And you know, this might be going way too far down the rabbit hole. But it's a snapshot, right? Like, since these are all first year students — the things they are going to be selecting reflect their state of mind at this particular moment in their career.

Asya Aizman 11:33

This is nice to hear, because this project was started because in talking with the librarians in the main branch of Somerville Public Library, their concern was that people didn't even know that there was a second story to the library. And so we thought we need to get people going to the second story, and this is what came out of it.

And it seems like it had the same function in Hayden, because we have heard from people that they didn't even know that there were stacks downstairs. And also, once they knew there were stacks downstairs, they encountered some accessibility issues with, you know, some doors look like they’re alarmed, or some doors a little bit scary to go down.

So it leads people to these discover places they hopefully haven't been before, or see them in new light in this way that is extremely light-touch. This project fails easily if anything feels arduous. We've had Wi-Fi issues downstairs: if you're not connected to the MIT Wi-Fi, then it becomes difficult, because submission doesn't work when you are in the basement. Then it becomes a frustrating experience and instead of presenting you this joyful thing, it's the frustration of like, I'm pushing the button and nothing is working.

sarah kearns 13:31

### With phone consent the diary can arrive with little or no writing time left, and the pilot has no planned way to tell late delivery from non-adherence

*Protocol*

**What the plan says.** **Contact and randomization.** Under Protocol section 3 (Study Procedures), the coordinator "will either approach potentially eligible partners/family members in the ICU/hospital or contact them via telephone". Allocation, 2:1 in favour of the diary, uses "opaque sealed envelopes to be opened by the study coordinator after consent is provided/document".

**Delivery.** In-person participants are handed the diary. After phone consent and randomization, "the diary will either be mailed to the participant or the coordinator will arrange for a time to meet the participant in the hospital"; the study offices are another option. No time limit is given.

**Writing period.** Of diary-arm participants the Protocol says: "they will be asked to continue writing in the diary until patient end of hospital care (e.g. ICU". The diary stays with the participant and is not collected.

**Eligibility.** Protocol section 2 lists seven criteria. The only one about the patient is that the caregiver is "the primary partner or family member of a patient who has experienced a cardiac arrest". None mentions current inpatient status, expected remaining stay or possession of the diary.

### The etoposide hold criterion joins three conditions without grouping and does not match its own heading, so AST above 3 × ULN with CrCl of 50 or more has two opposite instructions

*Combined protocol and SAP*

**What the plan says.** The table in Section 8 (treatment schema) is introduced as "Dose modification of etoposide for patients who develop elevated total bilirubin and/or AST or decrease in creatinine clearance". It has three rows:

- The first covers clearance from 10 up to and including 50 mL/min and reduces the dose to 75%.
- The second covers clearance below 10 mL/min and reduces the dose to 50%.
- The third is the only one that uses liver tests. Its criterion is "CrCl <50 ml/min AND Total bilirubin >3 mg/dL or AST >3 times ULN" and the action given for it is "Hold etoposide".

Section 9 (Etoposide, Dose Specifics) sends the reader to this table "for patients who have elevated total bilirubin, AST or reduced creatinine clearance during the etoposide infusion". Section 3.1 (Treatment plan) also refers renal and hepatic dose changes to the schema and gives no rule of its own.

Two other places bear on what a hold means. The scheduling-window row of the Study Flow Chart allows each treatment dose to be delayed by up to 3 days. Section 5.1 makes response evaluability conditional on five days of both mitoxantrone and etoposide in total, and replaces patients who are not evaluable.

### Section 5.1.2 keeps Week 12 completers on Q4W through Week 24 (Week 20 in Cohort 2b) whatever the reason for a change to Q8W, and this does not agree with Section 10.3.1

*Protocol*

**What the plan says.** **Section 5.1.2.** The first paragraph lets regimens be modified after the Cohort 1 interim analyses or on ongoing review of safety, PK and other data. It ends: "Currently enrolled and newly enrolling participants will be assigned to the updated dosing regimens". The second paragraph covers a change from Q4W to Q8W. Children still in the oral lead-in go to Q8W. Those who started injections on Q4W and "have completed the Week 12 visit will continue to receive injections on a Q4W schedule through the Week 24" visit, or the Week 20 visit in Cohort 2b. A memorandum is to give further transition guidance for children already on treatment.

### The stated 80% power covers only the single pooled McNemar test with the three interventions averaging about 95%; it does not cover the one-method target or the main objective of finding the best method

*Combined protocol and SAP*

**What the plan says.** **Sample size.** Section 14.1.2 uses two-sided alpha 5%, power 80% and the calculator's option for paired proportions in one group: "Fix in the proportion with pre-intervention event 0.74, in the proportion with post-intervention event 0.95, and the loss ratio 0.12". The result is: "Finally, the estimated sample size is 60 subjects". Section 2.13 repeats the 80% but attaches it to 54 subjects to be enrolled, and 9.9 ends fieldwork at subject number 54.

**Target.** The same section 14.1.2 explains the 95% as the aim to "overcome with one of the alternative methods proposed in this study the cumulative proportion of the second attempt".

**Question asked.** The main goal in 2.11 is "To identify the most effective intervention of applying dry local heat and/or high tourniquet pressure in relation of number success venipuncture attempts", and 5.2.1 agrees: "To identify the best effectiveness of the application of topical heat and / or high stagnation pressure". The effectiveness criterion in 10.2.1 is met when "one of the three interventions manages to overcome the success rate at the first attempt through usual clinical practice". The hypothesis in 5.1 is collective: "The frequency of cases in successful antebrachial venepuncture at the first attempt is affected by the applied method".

I mean, what's art without a little struggle anyway.

Asya Aizman 13:33

On the back end, when you actually see the submissions, you see somebody trying really hard to submit, and it's like 20 of the same submission. It's like, there's so much struggle.

Who wrote this thing, anyway?

We don't publicize the submissions right away. We have two checks. One of them is programmatic, it’s just a script that checks for words and simple replacements of letters with numbers. And then another check — reading people's submissions and verifying them. Our very first submission was something that was not great, but was (technically) correct. It came from the library, but it was unpleasant in a way where that didn't serve this project. And so we decided to remove it. There's like the heavy lifting aspect of moderation that hopefully is kind of obscured from the public, but needs to be there.

sarah kearns 15:22

I feel like there's an interesting conversation stem here about like, who an author is, what an author is, and then just like, editorial slash curation, and like how that's a part of the art process, or how best part of authorship even and intentionality, I mean, like, because you guys made and constructed one diverse and are the moderators, curators, in a sense, but also the people participating and then like, literally every, like found a piece of of text.

Asya Aizman 15:56

One thing to say is where exquisite corpse can come from. It's Dada-esque.

Poster celebrating the 100th anniversary of the Dada movement. Source.

The original version of an exquisite portrait, where you're drawing things and then you're kind of co-creating something that that each of you created, but it doesn't have a life of its own until it's finished. That's what we borrowed from and are continuing from and then we're adding the extra layer of: those are not your words that you're cutting. You're putting up somebody else's words entirely.

Mark Szarko 16:53

I was just gonna say it's as an observation, it's kind of fun to read them. Sometimes you read it, and that feels like those are just two lines. But sometimes it's really amazing. And you're like, wow, how did those two things end up together? The odds of those two things coming together are really to create meaning, because it's really astonishing, sometimes.

Asya Aizman 17:25

We have a two sentence pairing here, if I can find it. So this this one is, as far as the odds of things coming together, this one is my favorite:

But the balloons saw the danger, it flew to Pascal at once.